So how do we apply branch-and-bound to QAP?  The solution to a QAP is an assignment of facilities to locations.  Therefore the subproblems are obtained by assigning some of the facilities to locations.  To branch, I can pick a facility and try assigning it to each of the available locations (or vice-versa).  As we will see, the logic for selecting which facility/location to branch on is extremely important.

Let’s start putting together some of the pieces of our branch-and-bound solver for QAP.  First, let’s define a QAP, which as I said before consists of the flow and distance matrices A and B, and a linear term C.

```  // A quadratic assignment problem.
public class Qap {
// A (flow matrix).
public double[][] A { get; set; }
// B (distance matrix).
public double[][] B { get; set; }
// C (linear costs).
public double[][] C { get; set; }
// Constant term.
public double Shift { get; set; }

// Size of (A, B, C) matrices.
public int Size {
get { return A == null ? 0 : A.Length; }
}

// Compute tr AXBX' + CX', where the permutation matrix X is determined by p.
public double Evaluate(int[] p) {
double obj = this.Shift;
for (int i = 0; i < A.Length; i++) {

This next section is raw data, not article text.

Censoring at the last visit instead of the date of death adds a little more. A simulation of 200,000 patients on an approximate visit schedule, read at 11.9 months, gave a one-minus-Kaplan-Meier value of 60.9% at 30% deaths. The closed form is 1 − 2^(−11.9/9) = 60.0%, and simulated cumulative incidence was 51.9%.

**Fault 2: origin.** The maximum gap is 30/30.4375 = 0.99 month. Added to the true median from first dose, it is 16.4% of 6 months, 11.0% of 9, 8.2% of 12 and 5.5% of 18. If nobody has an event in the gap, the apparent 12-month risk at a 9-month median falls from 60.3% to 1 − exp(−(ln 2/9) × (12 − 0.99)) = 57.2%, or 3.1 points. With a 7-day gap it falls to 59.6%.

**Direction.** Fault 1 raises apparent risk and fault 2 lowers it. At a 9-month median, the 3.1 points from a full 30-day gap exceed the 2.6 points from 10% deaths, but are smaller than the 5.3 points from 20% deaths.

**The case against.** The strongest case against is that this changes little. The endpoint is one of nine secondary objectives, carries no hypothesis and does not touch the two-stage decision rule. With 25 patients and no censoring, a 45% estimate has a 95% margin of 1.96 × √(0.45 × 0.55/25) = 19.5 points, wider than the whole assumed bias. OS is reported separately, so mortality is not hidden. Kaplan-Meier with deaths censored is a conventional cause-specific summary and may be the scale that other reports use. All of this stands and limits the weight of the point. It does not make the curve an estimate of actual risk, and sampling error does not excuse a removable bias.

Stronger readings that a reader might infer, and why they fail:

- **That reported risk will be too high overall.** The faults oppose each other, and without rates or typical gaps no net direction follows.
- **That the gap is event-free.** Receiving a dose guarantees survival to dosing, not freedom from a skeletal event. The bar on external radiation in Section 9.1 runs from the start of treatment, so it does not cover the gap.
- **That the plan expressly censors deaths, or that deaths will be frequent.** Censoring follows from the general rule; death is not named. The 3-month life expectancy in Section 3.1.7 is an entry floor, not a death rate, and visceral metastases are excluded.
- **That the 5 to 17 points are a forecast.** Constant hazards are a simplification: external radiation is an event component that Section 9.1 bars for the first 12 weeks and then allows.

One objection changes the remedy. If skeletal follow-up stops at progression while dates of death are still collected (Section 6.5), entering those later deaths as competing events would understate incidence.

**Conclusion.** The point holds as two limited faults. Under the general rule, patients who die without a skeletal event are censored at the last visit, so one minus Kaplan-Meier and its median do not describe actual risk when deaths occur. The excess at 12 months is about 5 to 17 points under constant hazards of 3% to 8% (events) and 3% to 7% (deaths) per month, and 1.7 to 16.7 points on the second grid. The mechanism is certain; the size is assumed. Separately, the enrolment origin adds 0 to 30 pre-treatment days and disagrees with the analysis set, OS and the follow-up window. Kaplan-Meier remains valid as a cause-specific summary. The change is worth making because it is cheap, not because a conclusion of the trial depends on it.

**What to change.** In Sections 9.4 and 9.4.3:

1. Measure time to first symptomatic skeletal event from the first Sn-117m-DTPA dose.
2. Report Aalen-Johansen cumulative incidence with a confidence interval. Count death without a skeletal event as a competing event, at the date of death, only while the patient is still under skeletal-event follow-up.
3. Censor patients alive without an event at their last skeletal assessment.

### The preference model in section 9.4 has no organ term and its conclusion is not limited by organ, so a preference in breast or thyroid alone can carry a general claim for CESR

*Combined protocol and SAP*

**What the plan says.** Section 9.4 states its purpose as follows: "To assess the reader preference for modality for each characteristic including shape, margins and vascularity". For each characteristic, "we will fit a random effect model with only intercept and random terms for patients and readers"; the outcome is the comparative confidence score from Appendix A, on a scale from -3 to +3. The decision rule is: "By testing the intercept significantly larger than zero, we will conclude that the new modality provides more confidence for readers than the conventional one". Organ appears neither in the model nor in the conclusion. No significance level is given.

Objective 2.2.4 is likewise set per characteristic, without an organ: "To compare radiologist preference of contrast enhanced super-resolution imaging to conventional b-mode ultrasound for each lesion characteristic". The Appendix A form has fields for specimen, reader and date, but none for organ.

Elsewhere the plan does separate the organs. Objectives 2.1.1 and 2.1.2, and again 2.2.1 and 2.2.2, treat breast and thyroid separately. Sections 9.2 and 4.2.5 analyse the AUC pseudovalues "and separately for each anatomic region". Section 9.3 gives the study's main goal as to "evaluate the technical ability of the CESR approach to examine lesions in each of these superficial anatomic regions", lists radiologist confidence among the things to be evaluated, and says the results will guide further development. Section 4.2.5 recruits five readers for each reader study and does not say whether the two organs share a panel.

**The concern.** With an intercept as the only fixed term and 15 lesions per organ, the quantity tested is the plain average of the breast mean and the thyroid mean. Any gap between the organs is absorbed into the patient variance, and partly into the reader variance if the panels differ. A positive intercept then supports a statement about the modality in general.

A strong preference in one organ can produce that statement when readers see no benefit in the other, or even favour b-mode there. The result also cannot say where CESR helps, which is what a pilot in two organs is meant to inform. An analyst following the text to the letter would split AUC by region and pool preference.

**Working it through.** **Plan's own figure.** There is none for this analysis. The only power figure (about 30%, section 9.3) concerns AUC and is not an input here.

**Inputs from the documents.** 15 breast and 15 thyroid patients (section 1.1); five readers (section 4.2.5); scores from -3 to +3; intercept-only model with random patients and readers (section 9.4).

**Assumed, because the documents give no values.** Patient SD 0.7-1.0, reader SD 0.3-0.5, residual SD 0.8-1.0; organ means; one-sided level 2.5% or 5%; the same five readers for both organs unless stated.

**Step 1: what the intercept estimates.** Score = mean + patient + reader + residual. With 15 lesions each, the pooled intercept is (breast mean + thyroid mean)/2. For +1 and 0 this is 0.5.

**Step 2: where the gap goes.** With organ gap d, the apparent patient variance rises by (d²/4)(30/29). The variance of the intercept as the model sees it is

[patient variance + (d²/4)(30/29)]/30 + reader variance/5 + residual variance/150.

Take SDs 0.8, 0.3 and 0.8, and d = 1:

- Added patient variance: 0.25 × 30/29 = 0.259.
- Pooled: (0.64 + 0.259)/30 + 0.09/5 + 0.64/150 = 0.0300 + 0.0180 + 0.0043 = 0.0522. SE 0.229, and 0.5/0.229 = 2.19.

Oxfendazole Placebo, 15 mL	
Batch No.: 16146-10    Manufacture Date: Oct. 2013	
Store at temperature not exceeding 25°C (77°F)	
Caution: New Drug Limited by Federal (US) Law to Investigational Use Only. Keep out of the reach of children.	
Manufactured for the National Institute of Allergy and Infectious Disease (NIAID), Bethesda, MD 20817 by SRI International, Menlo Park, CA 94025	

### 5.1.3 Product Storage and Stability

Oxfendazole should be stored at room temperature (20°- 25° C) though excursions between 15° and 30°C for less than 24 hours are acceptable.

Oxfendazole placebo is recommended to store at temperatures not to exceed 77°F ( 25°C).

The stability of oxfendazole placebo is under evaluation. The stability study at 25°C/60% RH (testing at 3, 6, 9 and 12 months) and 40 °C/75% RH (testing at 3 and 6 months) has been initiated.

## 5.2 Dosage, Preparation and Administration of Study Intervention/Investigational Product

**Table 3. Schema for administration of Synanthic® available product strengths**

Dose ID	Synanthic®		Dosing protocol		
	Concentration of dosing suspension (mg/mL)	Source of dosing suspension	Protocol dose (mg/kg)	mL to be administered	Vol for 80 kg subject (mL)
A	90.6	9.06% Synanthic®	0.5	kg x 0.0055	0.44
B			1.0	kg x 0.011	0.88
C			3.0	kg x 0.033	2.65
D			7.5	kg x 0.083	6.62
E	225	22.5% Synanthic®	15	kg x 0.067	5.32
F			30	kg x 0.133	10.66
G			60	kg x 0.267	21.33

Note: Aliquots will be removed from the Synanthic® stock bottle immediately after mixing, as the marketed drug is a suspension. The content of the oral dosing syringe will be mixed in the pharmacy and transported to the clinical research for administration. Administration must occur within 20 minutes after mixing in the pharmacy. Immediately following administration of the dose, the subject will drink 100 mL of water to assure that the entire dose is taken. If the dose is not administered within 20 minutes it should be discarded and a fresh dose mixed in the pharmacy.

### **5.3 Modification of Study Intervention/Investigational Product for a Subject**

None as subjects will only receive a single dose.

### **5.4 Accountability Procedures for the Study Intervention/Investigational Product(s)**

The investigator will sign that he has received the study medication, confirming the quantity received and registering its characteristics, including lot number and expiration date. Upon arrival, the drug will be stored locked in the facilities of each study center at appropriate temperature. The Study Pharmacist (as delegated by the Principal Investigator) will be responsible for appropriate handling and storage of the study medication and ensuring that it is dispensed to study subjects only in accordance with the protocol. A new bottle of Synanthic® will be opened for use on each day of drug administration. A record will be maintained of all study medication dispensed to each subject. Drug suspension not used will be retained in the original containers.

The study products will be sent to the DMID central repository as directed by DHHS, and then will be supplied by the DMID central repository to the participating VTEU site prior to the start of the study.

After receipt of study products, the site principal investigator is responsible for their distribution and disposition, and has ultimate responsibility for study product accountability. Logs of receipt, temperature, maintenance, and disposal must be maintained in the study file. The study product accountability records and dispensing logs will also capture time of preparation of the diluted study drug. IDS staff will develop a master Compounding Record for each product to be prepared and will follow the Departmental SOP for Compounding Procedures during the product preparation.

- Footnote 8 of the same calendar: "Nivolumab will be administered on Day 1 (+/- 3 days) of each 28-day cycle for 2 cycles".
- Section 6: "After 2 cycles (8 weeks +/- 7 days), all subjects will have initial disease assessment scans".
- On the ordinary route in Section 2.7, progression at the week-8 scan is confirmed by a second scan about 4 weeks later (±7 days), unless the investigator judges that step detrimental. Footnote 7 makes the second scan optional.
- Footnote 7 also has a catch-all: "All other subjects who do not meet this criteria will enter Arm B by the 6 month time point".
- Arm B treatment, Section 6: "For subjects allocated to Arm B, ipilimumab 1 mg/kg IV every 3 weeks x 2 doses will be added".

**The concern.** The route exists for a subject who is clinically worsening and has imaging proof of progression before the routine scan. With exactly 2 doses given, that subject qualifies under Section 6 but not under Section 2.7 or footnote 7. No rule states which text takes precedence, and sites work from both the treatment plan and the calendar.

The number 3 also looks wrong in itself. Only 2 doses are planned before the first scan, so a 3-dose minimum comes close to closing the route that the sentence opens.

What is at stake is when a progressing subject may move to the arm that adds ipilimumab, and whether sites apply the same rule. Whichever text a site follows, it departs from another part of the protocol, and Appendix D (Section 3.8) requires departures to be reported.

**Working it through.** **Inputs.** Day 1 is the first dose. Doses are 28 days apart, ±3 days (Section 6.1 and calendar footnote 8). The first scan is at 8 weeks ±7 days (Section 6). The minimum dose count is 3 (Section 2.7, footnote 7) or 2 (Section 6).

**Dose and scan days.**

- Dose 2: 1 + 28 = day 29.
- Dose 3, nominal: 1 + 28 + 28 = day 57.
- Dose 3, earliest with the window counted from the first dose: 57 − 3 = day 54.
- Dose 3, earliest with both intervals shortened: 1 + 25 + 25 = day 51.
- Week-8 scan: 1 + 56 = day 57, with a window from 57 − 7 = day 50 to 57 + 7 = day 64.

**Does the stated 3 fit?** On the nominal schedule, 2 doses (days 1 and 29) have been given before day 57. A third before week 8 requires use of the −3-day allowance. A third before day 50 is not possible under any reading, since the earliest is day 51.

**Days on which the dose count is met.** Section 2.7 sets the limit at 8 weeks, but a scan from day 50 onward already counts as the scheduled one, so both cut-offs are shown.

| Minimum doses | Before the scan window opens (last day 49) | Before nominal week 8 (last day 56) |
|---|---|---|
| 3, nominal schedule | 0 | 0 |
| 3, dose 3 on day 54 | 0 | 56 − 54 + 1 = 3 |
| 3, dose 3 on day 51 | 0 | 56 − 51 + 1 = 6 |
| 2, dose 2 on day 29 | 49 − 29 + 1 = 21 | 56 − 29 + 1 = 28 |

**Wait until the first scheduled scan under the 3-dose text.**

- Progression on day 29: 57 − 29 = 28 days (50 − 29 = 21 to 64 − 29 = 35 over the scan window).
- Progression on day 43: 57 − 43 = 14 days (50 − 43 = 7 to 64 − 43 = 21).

obj += this.C[i][p[i]];
for (int j = 0; j < A[i].Length; j++) {
obj += this.A[i][j] * this.B[p[i]][p[j]];
}
}
return obj;
}
}```

To make the code shorter I am using C# 3.0 automatic properties. In addition to the matrices I have also added a constant term “Shift”, whose purpose will become clear in a moment.  I’ve also provided a method called Evaluate() that computes the objective given a permutation.  Let’s think about how branching works.  If we go back to the mathematical formulation of QAP at the start of this post, assigning a facility to a location means setting X_ij = 1.  If we plug X_ij into the formula above we see that we end up with a QAP of size n – 1 with:

A′ = A(ii)
B′ = B(jj)
C′ = C(ij) + 2 a_i b_j ,
Shift’ = A[i][i] B[j][j] + C[i][j] + Shift